[2]  Compare the words of the Gemara: "'He commanded to bring the Book of Records of the Chronicles, and that they be read' – this teaches that they were read by themselves.  'And it was found to be written' – by whom? This teaches that Shimshai [a scribe] erased [in favor of Mordekhai] and [the angel] Gavriel wrote" (Megilla 15b-16a).

[3]  I heard in the name of Rav Binyamin Tabory (Yeshivat Har Etzion, Alon Shevut) that it is no coincidence that Massekhet Megilla opens in the passive voice: "The Megilla may read on the eleventh, on the twelfth, on the thirteenth, on the fourteenth, or on the fifteenth; no earlier and no later" (Megilla 1:1), in contrast to, for example, Massekhet Berakhot: "From when do we read the Shema in the evening?" (Berakhot 1:1). Esther "is read," as it were, by itself, while we need to "read" the Shema.

[4]  Paton, p. 244

[5]  Cf: Moore, p. 66. In the Septuagint and in the Aramaic translations it is emphasized that it is God who withholds sleep from the king.

[6]  As we learn from the words of Rabbi Tanchum: "'On that night, sleep escaped the king' – Rabbi Tanchum said: Sleep escaped the King of the world. The Rabbis said: The upper worlds and the lower worlds were restless. Rabba said: This refers to the actual sleep of King Achashverosh himself" (Megilla 15b).

[7]  "Haman apparently cannot wait until morning to ask permission to hang Mordecai on his high gallows, but comes in the middle of the night to the palace, although there is no reason to expect a summons from the king at that hour" (Paton, p. 246-247).

[8]  J. D. Levenson, Esther, OTL, London 1997, p. 96

[9]  Levenson maintains that the king's consultation with Haman is meant to be viewed against the backdrop of Pharaoh's consultation with Yosef as to how to manage the imminent years of famine (Ibid. p. 97). If he is correct, the irony is clear: Haman thinks that his future will be like that of Yosef, i.e., that he is about to be promoted to greatness. In reality, though, he is going to bestow that same greatness upon the person he hates most.

[10] For a comparison of Haman's proposal for honor with the honor that was given to Yosef when he rose to power (Bereishit 41:42-43), see Fox, pp. 76-77. To his view, a careful comparison shows that Haman sought to amplify the honor to which he felt himself entitled, in relation to the honor that had been given to Yosef.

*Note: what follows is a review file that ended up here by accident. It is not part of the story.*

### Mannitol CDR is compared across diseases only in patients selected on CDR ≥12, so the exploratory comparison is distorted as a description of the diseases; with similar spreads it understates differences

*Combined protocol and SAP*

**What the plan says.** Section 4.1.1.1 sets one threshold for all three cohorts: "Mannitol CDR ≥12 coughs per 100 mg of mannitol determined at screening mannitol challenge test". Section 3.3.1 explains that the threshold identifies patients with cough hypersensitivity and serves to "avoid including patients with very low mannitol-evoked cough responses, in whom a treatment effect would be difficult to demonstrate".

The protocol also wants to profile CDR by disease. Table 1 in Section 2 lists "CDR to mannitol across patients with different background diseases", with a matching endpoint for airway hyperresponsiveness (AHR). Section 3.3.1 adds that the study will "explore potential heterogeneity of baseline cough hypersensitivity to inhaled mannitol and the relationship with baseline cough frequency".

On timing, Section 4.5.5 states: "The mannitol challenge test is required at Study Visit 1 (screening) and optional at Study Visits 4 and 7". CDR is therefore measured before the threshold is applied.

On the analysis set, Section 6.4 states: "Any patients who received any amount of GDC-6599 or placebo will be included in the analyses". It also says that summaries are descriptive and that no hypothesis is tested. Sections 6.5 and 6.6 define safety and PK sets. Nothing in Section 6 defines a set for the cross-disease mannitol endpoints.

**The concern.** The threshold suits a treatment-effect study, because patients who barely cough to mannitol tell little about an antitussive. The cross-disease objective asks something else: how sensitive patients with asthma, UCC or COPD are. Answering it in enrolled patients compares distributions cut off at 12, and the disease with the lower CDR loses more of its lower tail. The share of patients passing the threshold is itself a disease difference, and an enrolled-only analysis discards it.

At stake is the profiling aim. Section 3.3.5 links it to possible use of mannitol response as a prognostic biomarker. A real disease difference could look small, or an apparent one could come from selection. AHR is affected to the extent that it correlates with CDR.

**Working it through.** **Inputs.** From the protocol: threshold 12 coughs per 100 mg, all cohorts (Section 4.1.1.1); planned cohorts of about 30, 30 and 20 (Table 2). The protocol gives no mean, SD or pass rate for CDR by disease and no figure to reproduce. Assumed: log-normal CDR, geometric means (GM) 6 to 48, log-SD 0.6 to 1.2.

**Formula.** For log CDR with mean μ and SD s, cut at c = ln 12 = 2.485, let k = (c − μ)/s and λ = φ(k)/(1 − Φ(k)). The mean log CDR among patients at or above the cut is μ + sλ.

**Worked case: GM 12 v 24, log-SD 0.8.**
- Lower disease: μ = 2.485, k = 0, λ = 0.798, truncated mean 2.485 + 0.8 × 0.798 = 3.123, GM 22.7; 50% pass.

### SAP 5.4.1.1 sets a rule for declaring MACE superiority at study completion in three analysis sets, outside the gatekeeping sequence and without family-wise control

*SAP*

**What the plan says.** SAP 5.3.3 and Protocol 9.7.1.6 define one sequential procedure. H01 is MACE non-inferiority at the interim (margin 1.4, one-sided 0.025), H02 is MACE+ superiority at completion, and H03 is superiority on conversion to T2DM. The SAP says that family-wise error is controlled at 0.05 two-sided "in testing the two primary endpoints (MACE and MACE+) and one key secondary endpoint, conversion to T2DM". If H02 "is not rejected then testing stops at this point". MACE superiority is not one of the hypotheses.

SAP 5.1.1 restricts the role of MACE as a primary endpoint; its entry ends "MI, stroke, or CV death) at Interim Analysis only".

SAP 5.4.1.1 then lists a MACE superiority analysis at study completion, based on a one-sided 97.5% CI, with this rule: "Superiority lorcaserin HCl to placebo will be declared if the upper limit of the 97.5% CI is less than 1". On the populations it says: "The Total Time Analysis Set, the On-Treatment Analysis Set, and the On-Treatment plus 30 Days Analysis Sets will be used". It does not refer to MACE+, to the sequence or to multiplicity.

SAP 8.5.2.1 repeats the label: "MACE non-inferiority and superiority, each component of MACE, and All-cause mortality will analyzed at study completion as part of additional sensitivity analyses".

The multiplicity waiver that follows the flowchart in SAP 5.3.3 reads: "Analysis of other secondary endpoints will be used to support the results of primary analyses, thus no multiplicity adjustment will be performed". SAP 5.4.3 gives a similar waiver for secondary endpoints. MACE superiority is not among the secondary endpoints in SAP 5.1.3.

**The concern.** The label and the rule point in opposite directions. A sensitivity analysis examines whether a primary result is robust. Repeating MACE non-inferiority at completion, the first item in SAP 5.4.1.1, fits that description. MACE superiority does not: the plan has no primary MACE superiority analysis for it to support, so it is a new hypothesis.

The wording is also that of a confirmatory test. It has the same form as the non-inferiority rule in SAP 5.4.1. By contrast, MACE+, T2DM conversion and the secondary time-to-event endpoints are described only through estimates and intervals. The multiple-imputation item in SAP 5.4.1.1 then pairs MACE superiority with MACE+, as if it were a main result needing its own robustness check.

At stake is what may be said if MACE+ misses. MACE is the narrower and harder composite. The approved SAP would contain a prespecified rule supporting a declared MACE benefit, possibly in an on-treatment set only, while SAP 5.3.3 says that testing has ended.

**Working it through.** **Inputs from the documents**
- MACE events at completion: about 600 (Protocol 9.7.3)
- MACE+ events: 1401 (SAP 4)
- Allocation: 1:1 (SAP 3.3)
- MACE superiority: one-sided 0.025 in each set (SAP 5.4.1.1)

[11] As Moore points out, the expression "seeks to honor" – so central to this scene (Fox, p. 76) – likewise recalls the scene in which Esther is chosen as queen, since the term "seek" (chafetz) is used there, too: "She would not go in to the king again unless the king sought (or "desired") her and she was called by name" (2:17) (Moore, 64).

[12]  Rav M. Breuer, Pirkei Mo'adot, Jerusalem 5746, 2, pp. 600-614.

[13] "…[T]he reader sees it to augur well for Esther's success before the king and for the Jews' ultimate victory over their enemies" (Moore, p. 67).

[14]  Rav M. Sabbato, "He Increases the Nations and Destroys Them" [Heb], Alon Shevut 81 (5741), pp. 21-32.

[15] A hint at this reading is to be found in the testimony recorded in Massekhet Sofrim (chapter 14) concerning a Jewish custom of reading the Megilla on the Shabbatot of the month of Adar, and dividing up the reading at the beginning of chapter 6: "How do they read? On the first Shabbat of Adar, all the people read together up to 'On that night sleep escaped the king,' and on Motzaei Shabbat of the next week they read from 'On that night' up to 'Speaking peace to all of his descendants.'"

[16]  D. Henschke, "Megillat EstherTachposet Sifrutit," in Hadassa Hi Esther, p. 104.

[17]  Henschke, ibid.

[18]  While some opinions maintain that Haman's intention was for the crown to be placed on the head of the horse, this in no way detracts from the connection noted here.